Come to me, all you that are weary
and are carrying heavy burdens, and I will give you rest.
That's surely the response some people have when they hear those words of Jesus. Sure, just show up in front of God and your burdens—your financial problems, your difficult coworkers, your longest-held prejudices—will be lifted away.
“Turn your eyes upon Jesus,” the old Protestant hymn says, and—as I remember it—the “things of earth will grow strangle dim”.
But a lot of people have known about God all their lives and have always chosen Jesus as their path to God, but they somehow still seem heavily burdened. How can that be?
Here's what I think people don't always understand: God doesn't promise to take away our problems. God doesn't promise to take us to such a high spiritual place that the things of this planet are no longer important. God doesn't even promise to protect us from evil, from pain or from that empty feeling of hopelessness.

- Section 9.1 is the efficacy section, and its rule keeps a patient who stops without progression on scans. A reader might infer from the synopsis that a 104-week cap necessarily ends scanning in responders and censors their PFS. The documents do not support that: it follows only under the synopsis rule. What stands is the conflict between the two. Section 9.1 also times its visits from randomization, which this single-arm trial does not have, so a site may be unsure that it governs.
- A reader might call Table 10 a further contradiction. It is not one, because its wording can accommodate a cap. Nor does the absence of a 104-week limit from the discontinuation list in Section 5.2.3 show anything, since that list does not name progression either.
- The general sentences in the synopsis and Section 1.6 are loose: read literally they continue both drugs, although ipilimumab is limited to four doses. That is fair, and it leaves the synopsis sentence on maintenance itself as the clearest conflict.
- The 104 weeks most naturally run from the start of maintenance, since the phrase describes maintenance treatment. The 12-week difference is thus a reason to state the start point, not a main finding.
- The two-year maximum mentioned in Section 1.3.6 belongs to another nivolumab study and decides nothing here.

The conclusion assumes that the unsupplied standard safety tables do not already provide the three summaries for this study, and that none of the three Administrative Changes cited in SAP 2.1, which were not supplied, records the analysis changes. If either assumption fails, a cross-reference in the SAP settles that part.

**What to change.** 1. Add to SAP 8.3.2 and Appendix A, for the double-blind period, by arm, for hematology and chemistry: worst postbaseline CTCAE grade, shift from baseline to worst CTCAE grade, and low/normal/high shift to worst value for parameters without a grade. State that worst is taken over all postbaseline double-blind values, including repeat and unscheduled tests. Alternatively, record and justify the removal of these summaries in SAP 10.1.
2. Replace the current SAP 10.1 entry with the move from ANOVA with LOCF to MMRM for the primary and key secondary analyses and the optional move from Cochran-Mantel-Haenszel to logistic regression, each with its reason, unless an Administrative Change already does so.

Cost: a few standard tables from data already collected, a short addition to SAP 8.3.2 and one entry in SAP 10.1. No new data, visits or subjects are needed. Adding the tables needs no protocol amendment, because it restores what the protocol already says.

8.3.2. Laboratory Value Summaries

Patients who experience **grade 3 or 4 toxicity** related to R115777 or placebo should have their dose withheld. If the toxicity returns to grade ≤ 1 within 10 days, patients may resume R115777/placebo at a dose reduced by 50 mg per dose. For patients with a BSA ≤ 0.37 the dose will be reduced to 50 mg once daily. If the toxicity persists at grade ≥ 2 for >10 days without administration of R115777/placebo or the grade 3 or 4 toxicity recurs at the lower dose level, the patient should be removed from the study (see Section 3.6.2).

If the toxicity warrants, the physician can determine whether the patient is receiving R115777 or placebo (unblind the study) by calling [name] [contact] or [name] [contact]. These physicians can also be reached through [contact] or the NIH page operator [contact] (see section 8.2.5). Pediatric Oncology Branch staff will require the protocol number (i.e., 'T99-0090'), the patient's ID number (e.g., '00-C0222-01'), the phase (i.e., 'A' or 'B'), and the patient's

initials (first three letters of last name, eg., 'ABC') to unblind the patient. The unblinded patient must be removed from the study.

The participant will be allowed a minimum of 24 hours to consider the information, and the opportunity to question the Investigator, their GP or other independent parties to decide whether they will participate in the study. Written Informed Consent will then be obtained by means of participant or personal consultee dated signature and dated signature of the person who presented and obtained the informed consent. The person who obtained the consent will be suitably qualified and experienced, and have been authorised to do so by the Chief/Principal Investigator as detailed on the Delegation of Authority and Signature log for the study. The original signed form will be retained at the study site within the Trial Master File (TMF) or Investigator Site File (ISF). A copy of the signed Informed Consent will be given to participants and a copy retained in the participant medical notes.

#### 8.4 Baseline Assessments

Giving us rest—as well as hope, joy and a sense that some kind of merciful justice exists in the world—is God's job. And I think God is doing pretty well.
You know, I wish I had more money. And I wish I had a little more energy so I could cram even more into each day. But when I pray, I've stopped asking God for money, time and abilities. I ask God to quiet my sometimes-troubled soul. I ask for God's spirit of gentleness to blow through the wilderness of life and make it calmer and more sane. In other words, I ask God for some much-needed rest from my heavy burdens